Leak? Who Would Do Such a Thing?
P resident Bush and other senior administration officials were justifiably infuriated this week by outrageous "selective" leaks of secret information in the superclassified National Intelligence Estimate.
The information was stunning news -- at least to people who don't read newspapers -- showing that the intelligence community believes the war in Iraq has actually heightened the danger of terrorism against the United States and boosted jihadist recruitment.
So the administration authorized the release of other sections of the April report that they hoped would neutralize the damage. Bush, in doing so, denounced the leaking "for political purposes." The leakers were trying to influence the upcoming elections. Shocking!
Secretary of State Condoleezza Rice , speaking Tuesday with Fox News host Sean Hannity , was asked whether she had "any thoughts on the cherry-picked, selective leaking of the NIE report."
Well, as a matter of fact, she did. "First of all," she said, "I can't tell you how tired I am of getting up and reading leaked documents in the newspaper. I think it's -- it really is not responsible. And people who do it are acting irresponsibly, especially in a time of war."
Sadly, this is not the first time such damaging leaks of sensitive information -- information jihadi recruiters couldn't possibly have known -- have occurred shortly before an election. Four years ago this month, back in September 2002, a leak of secret intelligence on Saddam Hussein 's efforts to get "specially designed" aluminum tubes to make nuclear weapons showed up in the New York Times.
As recounted in the new book "Hubris," by Michael Isikoff and David Corn , a White House official worried in the Times article that the tubes might mean that "the first sign of a 'smoking gun' might be a mushroom cloud." The brilliant line (later used by Rice) was conceived by White House chief speechwriter Michael Gerson , according to the book, and had been discussed in a White House meeting a few days earlier.
Vice President Cheney , on NBC's "Meet the Press," cited it to moderator Tim Russert as backing for the claim that Hussein was trying for atomic weapons. "There's a story in the New York Times this morning," Cheney noted when asked about Saddam's push for nukes.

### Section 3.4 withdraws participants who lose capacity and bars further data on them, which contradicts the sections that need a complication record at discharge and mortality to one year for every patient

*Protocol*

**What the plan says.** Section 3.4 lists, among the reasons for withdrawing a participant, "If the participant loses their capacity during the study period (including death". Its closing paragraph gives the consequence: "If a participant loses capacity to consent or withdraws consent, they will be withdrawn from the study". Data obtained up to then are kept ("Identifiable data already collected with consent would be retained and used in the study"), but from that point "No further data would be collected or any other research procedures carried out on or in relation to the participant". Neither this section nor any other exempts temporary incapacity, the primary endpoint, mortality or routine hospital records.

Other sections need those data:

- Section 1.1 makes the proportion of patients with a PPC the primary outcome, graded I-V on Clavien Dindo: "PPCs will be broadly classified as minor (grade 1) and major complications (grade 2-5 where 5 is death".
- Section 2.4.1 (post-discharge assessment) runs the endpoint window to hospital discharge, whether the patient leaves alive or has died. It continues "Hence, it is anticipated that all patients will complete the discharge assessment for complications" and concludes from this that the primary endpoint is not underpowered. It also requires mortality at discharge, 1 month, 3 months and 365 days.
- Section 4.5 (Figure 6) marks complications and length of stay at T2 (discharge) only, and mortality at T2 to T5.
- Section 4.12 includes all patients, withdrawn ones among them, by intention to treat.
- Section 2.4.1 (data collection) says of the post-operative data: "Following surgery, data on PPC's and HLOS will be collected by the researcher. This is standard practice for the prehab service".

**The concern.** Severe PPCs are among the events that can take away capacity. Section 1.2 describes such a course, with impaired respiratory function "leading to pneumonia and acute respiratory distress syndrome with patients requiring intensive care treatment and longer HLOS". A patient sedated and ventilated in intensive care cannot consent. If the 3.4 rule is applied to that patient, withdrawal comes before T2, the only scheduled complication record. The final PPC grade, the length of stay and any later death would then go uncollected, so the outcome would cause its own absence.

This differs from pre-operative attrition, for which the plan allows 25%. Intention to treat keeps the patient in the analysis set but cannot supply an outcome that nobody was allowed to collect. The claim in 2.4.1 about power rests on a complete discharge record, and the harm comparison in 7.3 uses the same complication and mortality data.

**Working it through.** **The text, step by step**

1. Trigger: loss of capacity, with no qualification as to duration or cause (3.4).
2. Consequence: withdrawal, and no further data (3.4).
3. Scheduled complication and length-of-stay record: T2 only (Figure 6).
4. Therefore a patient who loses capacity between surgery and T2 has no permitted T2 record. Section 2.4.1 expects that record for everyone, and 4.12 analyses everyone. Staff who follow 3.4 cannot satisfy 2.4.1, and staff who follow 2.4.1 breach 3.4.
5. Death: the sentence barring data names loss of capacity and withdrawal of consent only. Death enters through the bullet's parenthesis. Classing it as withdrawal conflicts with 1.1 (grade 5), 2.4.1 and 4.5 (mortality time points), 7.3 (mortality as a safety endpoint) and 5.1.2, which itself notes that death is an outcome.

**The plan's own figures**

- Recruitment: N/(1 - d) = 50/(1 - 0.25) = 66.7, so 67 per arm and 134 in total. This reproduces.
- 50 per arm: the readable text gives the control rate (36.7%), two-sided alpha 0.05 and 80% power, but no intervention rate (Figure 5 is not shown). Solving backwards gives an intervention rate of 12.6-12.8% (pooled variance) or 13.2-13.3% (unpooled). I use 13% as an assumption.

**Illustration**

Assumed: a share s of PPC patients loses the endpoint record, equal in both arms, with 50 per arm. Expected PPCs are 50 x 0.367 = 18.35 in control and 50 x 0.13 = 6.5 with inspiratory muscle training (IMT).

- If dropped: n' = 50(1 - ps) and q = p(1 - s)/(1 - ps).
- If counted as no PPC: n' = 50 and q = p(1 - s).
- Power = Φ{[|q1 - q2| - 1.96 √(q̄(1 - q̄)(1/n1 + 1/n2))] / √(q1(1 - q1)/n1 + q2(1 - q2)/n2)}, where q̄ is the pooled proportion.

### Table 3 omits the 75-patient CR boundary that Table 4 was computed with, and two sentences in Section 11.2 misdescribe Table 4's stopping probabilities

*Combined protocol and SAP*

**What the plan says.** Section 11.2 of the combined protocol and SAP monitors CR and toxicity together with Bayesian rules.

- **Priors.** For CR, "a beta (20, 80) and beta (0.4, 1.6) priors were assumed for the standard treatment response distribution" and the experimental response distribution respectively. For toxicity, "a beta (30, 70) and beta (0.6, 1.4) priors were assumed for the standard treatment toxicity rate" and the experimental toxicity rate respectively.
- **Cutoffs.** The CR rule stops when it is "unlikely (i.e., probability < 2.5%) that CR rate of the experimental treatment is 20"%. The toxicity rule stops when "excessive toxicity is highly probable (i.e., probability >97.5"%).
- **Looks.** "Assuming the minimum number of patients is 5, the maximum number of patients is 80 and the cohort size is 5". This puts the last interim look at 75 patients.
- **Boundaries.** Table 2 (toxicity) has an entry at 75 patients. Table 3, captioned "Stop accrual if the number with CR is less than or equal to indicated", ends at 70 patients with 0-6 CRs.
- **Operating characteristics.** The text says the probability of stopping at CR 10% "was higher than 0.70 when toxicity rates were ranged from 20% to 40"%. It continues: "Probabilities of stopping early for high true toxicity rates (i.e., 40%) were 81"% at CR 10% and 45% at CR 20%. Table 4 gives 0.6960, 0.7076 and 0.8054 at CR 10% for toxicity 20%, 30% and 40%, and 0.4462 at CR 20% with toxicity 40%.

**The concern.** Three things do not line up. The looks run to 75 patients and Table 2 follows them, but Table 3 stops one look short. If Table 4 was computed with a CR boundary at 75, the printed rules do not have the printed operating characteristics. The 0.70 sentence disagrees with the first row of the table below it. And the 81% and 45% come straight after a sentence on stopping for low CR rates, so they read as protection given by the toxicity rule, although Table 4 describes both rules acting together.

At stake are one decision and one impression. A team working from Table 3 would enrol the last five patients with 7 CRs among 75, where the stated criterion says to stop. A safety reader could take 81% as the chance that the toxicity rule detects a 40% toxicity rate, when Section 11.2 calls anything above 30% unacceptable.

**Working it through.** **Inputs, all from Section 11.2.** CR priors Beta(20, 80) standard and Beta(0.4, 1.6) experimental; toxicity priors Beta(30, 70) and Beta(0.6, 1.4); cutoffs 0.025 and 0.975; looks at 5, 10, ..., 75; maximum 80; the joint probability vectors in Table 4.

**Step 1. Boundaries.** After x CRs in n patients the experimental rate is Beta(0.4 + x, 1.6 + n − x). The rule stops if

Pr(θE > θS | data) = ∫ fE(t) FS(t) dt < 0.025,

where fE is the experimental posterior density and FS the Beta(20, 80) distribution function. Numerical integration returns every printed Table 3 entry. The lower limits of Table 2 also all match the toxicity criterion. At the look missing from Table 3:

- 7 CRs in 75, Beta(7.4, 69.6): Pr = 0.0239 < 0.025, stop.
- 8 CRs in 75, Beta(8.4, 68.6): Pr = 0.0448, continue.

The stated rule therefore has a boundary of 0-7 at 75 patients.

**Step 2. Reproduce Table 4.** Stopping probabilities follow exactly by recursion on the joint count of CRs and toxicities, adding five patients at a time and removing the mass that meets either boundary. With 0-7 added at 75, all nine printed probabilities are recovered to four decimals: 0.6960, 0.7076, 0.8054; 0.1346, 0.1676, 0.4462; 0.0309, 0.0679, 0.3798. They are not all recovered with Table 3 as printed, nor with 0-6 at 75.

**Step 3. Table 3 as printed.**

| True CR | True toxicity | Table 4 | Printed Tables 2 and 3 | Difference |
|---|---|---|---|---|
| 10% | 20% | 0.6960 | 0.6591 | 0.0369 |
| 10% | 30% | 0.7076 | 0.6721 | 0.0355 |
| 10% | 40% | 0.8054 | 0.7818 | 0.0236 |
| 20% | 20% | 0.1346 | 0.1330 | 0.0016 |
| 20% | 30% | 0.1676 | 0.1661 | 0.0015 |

Unclear why no one went after the leaker. Maybe because the story was bogus? Maybe because we weren't at war yet? Maybe because they . . .?
Progress in Iraq: Seven New Prisons
Meanwhile, those who say Iraqi reconstruction is showing no progress haven't bothered to read the Pentagon's quarterly report to Congress titled "Measuring Stability and Security in Iraq."
In the section on prisons, spotted by our colleague Walter Pincus, we find that "the U.S. and Iraqi governments are funding construction of seven new . . . prison facilities" because the ones that "generally meet international standards" are at max capacity.
Work has stopped at two prisons "due to problems with the primary contractor," the August report says. But the Army Corps of Engineers is hoping to sign a new contractor this month and complete the work by April. "Construction at [two other] facilities has been delayed," we're told, "due to a title dispute between the Ministers of Justice and Interior [which is] in litigation in the Iraqi courts."
Even so, there has been substantial progress. A prison near Baghdad is already finished, and another in Kurdistan is going to be done in February. By mid-2007, the Pentagon says it hopes to have an additional 4,800 beds in the new prisons.
"Even with these additions, however," the report says, "projections show another 20,000 beds will ultimately be needed." This doesn't account for the 12,000 prisoners held by U.S. forces "outside the Iraqi criminal system."
You, Too, Can Be a Winner on Nov. 7
Don't forget to enter the In the Loop Congressional Election Contest! This one is to predict the makeup of the Senate and the House after the Nov. 7 elections. Count Rep. Bernie Sanders (I-Vt.), if he wins his Senate bid, as a Democrat. Count Sen. Joseph I. Lieberman (D-Conn.), running as an independent, as a Democrat if he wins.
Send your guesses on how many R's and D's will be in each chamber to: email@example.com .
You must include your home, work or cellphone number to be eligible. Administration officials and Hill folks may enter "on background." Hurry! Entries must be submitted by midnight, Oct. 10, four weeks before the elections.
The top 10 winners will receive, in addition to bragging rights and mention in the column, coveted official In the Loop T-shirts. Don't delay. Close enough might be good enough.